The way that most of us find ourselves throughout our days with our with our necks flexed, whether it’s reading, doing computer work or using our cellphones, may cause neck pain.
Neck pain is a common problem with many possible causes. Poor posture, hunching over a computer, arthritis, whiplash, and muscle strain from simple things like reading in bed or grinding your teeth can all trigger neck pain. When your neck muscles become tired and strained, pain may be the first symptom.
Some Things That Can Help
Thankfully, there are several things you can do to help. Along with coming in for Self-therapy is just one method, and it is often best practiced in combination with manual therapy. Here are three forms of self-therapy techniques your chiropractor might prescribe for you to do at home to help relieve your neck pain:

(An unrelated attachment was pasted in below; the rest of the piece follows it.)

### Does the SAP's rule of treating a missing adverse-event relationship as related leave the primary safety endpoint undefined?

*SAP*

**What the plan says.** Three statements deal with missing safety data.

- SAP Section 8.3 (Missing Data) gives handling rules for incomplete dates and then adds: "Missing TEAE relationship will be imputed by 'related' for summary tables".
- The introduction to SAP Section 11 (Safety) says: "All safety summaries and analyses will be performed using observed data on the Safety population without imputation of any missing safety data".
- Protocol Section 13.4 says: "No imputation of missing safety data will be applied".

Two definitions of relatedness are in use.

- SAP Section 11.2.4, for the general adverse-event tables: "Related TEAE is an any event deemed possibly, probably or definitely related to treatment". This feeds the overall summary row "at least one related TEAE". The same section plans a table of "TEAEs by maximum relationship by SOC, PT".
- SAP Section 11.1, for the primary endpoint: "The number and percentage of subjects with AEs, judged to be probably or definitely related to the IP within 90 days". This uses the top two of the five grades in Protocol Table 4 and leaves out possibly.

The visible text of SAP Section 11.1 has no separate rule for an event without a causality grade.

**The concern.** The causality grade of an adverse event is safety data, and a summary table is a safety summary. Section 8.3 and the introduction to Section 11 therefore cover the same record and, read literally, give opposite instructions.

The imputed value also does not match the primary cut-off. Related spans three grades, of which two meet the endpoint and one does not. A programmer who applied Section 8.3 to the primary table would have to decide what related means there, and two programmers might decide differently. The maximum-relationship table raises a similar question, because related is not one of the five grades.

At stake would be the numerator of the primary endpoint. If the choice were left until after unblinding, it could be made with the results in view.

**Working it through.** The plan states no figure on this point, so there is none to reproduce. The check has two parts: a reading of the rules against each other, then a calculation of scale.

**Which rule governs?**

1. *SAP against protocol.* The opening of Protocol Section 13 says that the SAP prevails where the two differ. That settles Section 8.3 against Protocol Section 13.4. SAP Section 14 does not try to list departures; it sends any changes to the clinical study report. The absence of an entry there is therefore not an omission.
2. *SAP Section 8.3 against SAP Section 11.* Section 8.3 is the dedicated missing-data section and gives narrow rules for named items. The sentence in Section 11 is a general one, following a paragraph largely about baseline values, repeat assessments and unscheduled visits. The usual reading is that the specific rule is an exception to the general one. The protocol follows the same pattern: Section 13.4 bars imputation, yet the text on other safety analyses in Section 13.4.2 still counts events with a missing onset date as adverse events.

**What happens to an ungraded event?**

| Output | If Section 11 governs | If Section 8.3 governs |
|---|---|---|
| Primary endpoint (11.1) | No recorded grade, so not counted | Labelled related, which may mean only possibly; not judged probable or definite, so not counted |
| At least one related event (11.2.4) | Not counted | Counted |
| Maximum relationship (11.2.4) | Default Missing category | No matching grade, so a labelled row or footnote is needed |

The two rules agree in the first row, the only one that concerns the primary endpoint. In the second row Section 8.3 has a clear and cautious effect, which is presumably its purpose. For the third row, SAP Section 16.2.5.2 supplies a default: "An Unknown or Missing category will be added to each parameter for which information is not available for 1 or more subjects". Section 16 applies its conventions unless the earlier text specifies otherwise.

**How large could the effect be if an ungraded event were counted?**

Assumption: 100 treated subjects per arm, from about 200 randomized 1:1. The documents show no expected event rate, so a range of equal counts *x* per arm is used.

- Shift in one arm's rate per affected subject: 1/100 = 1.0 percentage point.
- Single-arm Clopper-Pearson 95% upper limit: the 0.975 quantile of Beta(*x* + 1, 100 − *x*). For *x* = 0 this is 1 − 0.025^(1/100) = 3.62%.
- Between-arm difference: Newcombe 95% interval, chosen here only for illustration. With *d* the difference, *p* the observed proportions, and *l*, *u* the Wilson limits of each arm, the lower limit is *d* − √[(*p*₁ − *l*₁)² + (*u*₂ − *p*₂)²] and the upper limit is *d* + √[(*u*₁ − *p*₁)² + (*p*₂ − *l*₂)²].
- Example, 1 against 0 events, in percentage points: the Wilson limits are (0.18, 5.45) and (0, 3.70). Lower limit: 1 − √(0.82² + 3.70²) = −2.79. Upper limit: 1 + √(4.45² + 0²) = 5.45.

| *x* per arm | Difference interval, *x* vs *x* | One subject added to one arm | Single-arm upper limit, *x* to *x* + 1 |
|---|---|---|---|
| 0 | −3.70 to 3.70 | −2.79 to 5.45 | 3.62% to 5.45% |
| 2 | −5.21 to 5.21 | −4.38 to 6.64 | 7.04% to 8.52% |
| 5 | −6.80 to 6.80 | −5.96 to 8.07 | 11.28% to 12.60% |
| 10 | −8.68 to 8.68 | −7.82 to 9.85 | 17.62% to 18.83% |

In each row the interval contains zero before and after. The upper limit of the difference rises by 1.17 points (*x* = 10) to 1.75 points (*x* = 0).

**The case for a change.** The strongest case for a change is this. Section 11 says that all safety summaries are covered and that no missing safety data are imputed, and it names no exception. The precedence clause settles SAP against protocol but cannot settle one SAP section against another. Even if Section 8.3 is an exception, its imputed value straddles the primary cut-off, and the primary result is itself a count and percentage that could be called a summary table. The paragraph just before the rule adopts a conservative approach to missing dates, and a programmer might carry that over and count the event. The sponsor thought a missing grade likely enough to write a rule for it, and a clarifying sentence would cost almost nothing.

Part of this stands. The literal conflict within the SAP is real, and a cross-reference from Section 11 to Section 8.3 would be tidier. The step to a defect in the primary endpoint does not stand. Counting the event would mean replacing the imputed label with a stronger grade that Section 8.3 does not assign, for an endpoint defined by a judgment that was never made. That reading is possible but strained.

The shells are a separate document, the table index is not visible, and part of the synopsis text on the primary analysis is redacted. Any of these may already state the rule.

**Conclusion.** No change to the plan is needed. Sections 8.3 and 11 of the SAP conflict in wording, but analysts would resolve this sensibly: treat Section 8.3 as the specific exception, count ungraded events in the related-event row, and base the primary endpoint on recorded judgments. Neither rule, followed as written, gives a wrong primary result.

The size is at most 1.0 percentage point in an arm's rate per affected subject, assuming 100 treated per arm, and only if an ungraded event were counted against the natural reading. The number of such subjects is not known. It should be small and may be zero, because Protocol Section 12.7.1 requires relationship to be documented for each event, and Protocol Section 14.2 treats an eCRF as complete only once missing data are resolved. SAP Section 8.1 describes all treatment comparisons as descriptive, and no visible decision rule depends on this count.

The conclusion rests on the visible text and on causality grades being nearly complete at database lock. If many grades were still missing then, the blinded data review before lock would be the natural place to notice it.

1) Stretch: There are a few muscles that are commonly associated with pain in the upper back and neck. Here are a couple of stretches that you can do throughout the day to help decrease your pain.
2) Strengthen: A simple exercise you can do at home to help with your neck pain is chin tucks. Chin tucks work on strengthening the deep neck muscles. This exercise can be performed standing or laying down. If you are standing, ensure that you are standing with a neutral posture, then actively pull your chin back, as if to create a double chin. If laying down, gently press the back of your head into the pillow, creating a double chin. Hold either of the variations for 10 seconds and repeat three times.
3) Most importantly…keep moving! It is important to make sure that you don’t stay in one position for too long; sitting or standing. If your day involves prolonged sitting, make sure to stand up and take walking breaks. If your job involves prolonged standing, try to take sitting breaks throughout the day and also ensure that you take walking breaks. Movement is key!
In rare cases, neck pain can be a sign of something serious. Seek immediate attention and tell your chiropractor if your neck pain is accompanied by severe headache, shooting pain in your shoulder, or arm, numbness or loss of strength in your arms or hands, trouble speaking, swallowing or walking, blurred vision or loss of balance.